In third grade, my dark-haired friend Anika had a genius older brother whose parents let him turn his bedroom into a chemistry lab, his treehouse into the place he slept at night. We weren’t allowed in the treehouse, Anika and I, but we went up anyhow, lifted his air mattress to find the magazines that showed us our future selves: how our breasts might someday drape along our ribs, what a man might do to us, or two men, or a woman along with the men. So many openings. Anika’s fingers quivered when she flipped pages, and something in their shape—nails bitten so short the angry underskin showed—loosened a space behind my navel. I liked the feeling. Like a downhill drop riding in the backseat. I watched her fingers do other things—move checkers, divvy saltines, dress Barbies—but when I said, Your hands make my stomach feel shaky, she dropped the paper she was folding into a flapped pick-a-color fortune-teller and balled up her fingers. That’s weird, she said.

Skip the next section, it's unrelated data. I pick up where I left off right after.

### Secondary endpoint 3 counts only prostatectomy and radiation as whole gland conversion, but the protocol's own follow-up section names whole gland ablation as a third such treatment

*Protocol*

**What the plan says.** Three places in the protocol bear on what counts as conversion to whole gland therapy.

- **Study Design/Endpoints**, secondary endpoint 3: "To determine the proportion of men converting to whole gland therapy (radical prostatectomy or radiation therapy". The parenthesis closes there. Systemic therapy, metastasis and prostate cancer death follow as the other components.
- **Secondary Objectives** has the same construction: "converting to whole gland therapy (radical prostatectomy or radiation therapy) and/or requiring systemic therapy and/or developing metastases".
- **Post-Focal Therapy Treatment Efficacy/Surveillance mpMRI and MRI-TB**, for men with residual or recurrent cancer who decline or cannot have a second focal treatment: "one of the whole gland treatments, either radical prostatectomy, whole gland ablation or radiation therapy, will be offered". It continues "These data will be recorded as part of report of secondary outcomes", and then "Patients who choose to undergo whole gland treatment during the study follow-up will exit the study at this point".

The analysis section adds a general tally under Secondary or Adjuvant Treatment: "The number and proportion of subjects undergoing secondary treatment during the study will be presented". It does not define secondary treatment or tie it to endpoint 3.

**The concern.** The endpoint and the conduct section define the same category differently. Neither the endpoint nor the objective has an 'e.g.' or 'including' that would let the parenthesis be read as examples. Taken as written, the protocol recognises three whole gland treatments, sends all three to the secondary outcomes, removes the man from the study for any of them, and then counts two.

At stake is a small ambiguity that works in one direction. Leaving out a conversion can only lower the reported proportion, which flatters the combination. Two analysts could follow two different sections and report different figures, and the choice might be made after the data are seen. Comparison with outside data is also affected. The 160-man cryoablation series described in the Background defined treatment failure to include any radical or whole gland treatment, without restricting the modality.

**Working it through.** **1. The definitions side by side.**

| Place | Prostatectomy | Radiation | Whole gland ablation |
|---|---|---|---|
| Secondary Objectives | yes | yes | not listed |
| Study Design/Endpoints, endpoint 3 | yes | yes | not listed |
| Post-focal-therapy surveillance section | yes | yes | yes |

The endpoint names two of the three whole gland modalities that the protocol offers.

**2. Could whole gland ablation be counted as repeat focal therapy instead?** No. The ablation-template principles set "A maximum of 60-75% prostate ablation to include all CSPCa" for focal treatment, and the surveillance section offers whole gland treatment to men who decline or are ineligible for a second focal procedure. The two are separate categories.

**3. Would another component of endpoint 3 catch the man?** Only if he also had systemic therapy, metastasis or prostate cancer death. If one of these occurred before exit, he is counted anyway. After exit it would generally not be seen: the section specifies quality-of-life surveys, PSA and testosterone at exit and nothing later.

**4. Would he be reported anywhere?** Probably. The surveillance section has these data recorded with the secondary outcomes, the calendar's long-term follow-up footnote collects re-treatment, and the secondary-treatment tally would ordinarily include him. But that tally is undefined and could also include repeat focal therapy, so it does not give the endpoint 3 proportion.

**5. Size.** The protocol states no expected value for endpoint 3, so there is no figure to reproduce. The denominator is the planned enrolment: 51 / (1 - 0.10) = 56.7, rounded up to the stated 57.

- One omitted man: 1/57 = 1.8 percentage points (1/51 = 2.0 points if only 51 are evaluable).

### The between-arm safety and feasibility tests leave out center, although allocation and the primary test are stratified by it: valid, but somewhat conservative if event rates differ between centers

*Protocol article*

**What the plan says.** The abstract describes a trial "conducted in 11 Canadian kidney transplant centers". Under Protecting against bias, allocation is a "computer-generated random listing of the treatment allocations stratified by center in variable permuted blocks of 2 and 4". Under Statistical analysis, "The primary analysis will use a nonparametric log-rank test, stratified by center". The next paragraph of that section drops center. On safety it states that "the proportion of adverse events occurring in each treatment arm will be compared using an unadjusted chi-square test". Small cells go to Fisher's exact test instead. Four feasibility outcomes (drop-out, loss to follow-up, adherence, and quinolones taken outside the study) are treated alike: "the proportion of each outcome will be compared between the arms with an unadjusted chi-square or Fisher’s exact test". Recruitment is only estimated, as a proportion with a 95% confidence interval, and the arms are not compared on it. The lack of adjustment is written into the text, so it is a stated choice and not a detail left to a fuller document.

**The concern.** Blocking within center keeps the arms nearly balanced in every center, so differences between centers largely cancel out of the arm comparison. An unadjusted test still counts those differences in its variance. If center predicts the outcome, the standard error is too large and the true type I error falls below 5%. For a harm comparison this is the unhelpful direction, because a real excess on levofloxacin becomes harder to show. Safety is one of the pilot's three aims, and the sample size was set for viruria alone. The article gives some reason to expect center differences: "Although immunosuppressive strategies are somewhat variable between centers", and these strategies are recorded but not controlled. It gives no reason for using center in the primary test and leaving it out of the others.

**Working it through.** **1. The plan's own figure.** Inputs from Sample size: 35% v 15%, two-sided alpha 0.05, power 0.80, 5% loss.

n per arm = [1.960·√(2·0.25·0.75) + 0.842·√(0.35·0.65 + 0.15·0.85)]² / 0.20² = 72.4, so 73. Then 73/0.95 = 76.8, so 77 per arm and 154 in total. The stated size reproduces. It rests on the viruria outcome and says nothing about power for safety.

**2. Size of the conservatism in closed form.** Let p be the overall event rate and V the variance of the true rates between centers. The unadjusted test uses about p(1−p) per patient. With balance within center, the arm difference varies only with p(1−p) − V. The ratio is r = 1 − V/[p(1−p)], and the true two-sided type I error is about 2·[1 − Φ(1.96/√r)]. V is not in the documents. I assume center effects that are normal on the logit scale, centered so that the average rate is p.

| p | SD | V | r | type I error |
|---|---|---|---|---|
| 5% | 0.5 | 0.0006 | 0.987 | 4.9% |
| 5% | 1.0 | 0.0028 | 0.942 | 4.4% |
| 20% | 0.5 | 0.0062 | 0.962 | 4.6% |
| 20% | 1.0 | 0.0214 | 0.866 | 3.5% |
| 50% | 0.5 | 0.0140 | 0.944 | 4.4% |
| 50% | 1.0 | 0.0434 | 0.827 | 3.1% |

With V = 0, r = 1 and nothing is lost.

Fifth grade, Karen, greasy blond hair and a legato way of doing things—running, walking, speaking. She even blinked in slow-motion. Her breasts were the first in our class to form triangular peaks beneath her T-shirts, until one day the triangles were half-spheres. In the girls’ bathroom she lifted her shirt: white, white, and in between, three tiny flowers with colored centers—petal pink, sky blue, mint green. The thrill of finding Easter eggs tucked in a tree root. At a sleepover I asked if I could try on the bra. Only if you let me try your retainer, she said. We made the exchange, me imagining her breasts attached to my chest and my saliva in her mouth, though she washed the retainer with soap and hot water before pressing it into her palate.